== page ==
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What the Devil won't tell you

Tucson's 10-year climate change agenda will spend 3 years just coming up with a plan

So the United Nations released its newest climate study which basically says “we’re totally screwed unless humans immediately act to stop flooding the atmosphere with greenhouse gasses.”

In other news, Russia invaded Ukraine. And while the world wants to support the trampled country from death and destruction, it’s also desperate not to let oil prices get too high because cheap fossil fuels are the world's top priority.

Sigh... methinks the message isn't getting through....

Allow me to be politically correct and tell it like it is: We should want higher gas prices to ignite a market switchover to non-carbon energy. That’s a good thing – not a bad thing.

Well, that would be the case if the U.S. were well on its way to a national effort to de-carbonize by emphasizing energy technology. 

That's not happening. One of Arizona's senators helped kill President Joe Biden's climate action plan for reasons we still don't completely understand.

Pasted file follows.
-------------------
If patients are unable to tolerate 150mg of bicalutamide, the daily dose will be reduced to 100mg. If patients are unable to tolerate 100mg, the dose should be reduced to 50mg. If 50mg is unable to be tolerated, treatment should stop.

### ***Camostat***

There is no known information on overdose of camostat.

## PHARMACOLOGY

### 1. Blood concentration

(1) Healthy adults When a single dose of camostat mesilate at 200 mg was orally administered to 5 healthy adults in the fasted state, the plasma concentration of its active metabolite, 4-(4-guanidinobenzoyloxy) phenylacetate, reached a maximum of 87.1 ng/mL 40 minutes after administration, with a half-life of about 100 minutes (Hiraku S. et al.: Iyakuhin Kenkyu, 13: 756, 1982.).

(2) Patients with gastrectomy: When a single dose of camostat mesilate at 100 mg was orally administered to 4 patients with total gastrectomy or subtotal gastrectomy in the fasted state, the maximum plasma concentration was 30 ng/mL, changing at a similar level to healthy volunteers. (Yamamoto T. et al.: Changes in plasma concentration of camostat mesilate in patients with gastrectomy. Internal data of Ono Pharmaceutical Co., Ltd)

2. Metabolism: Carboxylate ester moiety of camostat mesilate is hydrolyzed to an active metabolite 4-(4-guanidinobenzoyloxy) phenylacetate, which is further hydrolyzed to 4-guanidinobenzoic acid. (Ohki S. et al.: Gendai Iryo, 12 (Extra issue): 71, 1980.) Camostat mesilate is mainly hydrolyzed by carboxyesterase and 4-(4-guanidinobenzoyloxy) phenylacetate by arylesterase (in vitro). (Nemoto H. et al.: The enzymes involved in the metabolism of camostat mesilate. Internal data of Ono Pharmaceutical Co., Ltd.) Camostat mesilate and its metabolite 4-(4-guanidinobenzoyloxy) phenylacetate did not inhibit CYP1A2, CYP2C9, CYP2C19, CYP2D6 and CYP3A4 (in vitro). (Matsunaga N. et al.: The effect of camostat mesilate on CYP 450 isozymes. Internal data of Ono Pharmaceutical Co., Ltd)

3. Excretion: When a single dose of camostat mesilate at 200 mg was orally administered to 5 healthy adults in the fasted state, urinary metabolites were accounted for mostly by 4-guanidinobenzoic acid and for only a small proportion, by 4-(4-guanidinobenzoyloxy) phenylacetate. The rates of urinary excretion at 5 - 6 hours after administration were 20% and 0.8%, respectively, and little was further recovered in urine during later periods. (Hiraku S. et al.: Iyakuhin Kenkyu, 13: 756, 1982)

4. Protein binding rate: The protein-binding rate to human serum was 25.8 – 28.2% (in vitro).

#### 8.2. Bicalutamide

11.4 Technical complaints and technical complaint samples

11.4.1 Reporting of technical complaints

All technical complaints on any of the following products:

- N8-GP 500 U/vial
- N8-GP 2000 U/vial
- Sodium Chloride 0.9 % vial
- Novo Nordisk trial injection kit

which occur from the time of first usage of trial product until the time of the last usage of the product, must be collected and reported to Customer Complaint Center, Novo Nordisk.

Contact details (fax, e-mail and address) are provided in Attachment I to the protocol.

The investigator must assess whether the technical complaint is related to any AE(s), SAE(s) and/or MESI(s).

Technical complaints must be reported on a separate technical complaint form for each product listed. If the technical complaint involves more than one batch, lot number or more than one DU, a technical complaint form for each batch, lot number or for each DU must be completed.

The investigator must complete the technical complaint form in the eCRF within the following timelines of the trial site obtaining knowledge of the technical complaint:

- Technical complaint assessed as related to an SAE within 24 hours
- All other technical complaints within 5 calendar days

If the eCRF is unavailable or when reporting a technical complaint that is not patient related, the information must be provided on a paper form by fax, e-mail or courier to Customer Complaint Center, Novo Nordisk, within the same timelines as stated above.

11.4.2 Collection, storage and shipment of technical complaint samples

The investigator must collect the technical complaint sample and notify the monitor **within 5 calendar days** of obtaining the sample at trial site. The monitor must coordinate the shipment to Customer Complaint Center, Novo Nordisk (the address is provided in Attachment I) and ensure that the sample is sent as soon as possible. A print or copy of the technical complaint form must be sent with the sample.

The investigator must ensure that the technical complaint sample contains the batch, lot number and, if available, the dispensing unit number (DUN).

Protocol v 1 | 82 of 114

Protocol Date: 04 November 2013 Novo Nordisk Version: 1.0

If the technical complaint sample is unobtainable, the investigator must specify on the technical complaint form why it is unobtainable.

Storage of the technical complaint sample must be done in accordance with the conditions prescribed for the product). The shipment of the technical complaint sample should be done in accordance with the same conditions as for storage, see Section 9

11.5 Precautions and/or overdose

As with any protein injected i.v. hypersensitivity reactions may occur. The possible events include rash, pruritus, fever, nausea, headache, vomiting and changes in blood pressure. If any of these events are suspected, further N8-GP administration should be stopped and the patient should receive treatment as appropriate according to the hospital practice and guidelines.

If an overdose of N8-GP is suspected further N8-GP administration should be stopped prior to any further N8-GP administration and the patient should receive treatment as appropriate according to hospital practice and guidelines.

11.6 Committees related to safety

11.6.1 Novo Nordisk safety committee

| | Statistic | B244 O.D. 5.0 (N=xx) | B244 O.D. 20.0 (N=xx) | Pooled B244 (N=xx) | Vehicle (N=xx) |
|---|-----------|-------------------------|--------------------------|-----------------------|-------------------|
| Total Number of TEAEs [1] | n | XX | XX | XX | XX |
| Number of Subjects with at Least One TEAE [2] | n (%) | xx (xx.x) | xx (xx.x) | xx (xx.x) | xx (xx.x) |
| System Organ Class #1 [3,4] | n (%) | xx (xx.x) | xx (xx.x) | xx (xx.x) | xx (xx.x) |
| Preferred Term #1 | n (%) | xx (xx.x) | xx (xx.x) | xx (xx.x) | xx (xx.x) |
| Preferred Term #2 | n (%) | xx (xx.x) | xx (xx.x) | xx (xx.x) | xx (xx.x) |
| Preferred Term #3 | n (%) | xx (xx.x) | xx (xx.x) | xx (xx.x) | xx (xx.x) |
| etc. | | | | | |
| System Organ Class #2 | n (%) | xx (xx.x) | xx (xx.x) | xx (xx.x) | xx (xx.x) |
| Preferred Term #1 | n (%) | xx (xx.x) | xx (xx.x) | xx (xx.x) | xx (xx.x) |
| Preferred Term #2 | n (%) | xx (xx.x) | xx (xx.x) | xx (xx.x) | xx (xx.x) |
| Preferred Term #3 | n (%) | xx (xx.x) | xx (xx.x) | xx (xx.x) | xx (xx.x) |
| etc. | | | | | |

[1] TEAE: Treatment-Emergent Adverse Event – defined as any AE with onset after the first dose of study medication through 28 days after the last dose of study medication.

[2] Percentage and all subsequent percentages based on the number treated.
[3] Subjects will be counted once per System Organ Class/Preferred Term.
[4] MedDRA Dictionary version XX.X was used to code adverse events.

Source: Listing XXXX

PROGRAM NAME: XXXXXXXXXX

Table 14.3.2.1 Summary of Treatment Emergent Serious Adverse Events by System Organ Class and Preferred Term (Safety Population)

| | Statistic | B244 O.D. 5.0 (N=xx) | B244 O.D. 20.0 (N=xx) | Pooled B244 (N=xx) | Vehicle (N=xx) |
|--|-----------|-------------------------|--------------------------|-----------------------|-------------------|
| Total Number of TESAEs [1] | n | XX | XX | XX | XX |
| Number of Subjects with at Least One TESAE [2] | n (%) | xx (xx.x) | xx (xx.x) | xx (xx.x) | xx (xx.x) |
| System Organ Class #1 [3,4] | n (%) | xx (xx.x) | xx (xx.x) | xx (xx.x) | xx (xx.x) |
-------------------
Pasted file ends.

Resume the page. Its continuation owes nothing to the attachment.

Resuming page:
During the past 32 years, Congress and presidents are oh-for-three in addressing climate catastrophe. A BTU tax failed in 1993. Cap and trade passed the House and died in the U.S. Senate in 2009. And last year, U.S. Sen. Kyrsten Sinema joined West Virginia’s Joe Manchin in torpedoing climate change legislation.

States can step up, except the Republican Party has made it a bedrock first principle of theirs that climate change can’t exist because if it did exist, someone would have to do something about it and they are the party that is adamant should do nothing to address social ills. The GOP controls most state governments.

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But blaming Republicans is just a small part of the story. 

The Left has squandered time and opportunity to force the issue. They haven’t been able to to figure out how to make mass starvation, cities swallowed by seas or maybe just the end of organized civilization out to be sexy enough for public attention. They’ve also been busy fighting the real enemy: Imperfect friends.

If anything is going to happen now, it's going to happen at the local level and in a bunch of localities. A whole bunch of street-level victories can accomplish a single big national win — or can pave the way to a national plan.